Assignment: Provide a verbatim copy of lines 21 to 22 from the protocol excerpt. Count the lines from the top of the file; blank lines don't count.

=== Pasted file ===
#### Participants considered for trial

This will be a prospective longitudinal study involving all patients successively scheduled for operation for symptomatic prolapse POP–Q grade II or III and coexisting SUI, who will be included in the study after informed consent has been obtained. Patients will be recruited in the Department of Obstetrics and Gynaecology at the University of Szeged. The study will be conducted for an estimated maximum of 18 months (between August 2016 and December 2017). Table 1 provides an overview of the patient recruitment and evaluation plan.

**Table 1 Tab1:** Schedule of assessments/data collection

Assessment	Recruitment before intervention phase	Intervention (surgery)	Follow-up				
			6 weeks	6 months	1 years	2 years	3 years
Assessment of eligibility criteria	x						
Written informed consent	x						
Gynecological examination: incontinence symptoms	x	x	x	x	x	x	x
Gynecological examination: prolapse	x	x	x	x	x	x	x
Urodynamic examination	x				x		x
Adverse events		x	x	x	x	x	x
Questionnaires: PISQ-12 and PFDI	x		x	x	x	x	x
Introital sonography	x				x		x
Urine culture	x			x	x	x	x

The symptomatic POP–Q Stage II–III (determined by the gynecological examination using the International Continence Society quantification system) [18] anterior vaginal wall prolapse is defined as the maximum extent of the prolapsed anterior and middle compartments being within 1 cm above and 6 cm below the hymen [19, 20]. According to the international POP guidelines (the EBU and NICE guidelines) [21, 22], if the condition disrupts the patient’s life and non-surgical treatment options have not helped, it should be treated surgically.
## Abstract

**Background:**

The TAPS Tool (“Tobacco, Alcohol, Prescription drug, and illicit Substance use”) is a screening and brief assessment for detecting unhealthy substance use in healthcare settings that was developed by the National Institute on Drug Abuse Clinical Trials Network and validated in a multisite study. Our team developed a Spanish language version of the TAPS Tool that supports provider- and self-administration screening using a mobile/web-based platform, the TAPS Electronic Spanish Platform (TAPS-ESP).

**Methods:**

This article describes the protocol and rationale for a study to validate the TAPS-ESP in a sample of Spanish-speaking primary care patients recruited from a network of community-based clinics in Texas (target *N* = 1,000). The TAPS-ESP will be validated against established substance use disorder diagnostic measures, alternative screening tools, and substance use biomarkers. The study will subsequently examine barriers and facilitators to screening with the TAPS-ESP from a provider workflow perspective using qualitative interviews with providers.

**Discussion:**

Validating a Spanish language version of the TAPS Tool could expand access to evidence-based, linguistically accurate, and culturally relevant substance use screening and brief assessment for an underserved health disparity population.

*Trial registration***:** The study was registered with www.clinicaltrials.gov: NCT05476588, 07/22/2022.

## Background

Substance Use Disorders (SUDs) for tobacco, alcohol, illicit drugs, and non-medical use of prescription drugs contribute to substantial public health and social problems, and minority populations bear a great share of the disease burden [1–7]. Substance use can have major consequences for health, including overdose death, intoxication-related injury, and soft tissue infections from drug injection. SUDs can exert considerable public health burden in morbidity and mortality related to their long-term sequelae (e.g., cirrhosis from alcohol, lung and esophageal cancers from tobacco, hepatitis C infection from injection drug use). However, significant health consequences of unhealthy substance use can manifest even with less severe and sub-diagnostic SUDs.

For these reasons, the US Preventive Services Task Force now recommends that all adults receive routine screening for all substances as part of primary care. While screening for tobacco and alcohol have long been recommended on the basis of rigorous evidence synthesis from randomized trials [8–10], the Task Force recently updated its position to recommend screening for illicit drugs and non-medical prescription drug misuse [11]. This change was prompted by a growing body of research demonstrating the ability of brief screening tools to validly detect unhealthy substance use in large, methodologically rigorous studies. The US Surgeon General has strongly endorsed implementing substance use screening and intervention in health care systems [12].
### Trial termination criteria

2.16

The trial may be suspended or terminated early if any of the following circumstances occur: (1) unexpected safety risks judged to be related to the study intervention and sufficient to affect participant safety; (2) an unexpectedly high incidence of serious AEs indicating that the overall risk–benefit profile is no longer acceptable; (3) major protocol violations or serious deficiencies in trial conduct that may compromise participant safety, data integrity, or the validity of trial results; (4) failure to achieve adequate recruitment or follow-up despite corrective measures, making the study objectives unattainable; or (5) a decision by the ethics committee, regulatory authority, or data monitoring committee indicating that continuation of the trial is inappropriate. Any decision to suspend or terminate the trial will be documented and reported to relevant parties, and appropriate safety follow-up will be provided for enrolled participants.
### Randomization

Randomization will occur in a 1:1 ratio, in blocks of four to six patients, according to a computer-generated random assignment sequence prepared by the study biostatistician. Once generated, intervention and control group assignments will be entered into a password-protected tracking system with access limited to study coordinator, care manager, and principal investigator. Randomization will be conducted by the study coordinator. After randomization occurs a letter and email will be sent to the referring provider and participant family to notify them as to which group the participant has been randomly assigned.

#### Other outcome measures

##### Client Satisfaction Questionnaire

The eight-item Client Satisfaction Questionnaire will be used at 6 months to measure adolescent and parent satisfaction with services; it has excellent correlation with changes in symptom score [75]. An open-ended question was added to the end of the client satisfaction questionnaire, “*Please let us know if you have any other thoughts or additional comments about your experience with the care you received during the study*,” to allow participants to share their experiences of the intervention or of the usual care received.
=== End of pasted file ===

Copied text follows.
**Discussion:**

Validating a Spanish language version of the TAPS Tool could expand access to evidence-based, linguistically accurate, and culturally relevant substance use screening and brief assessment for an underserved health disparity population.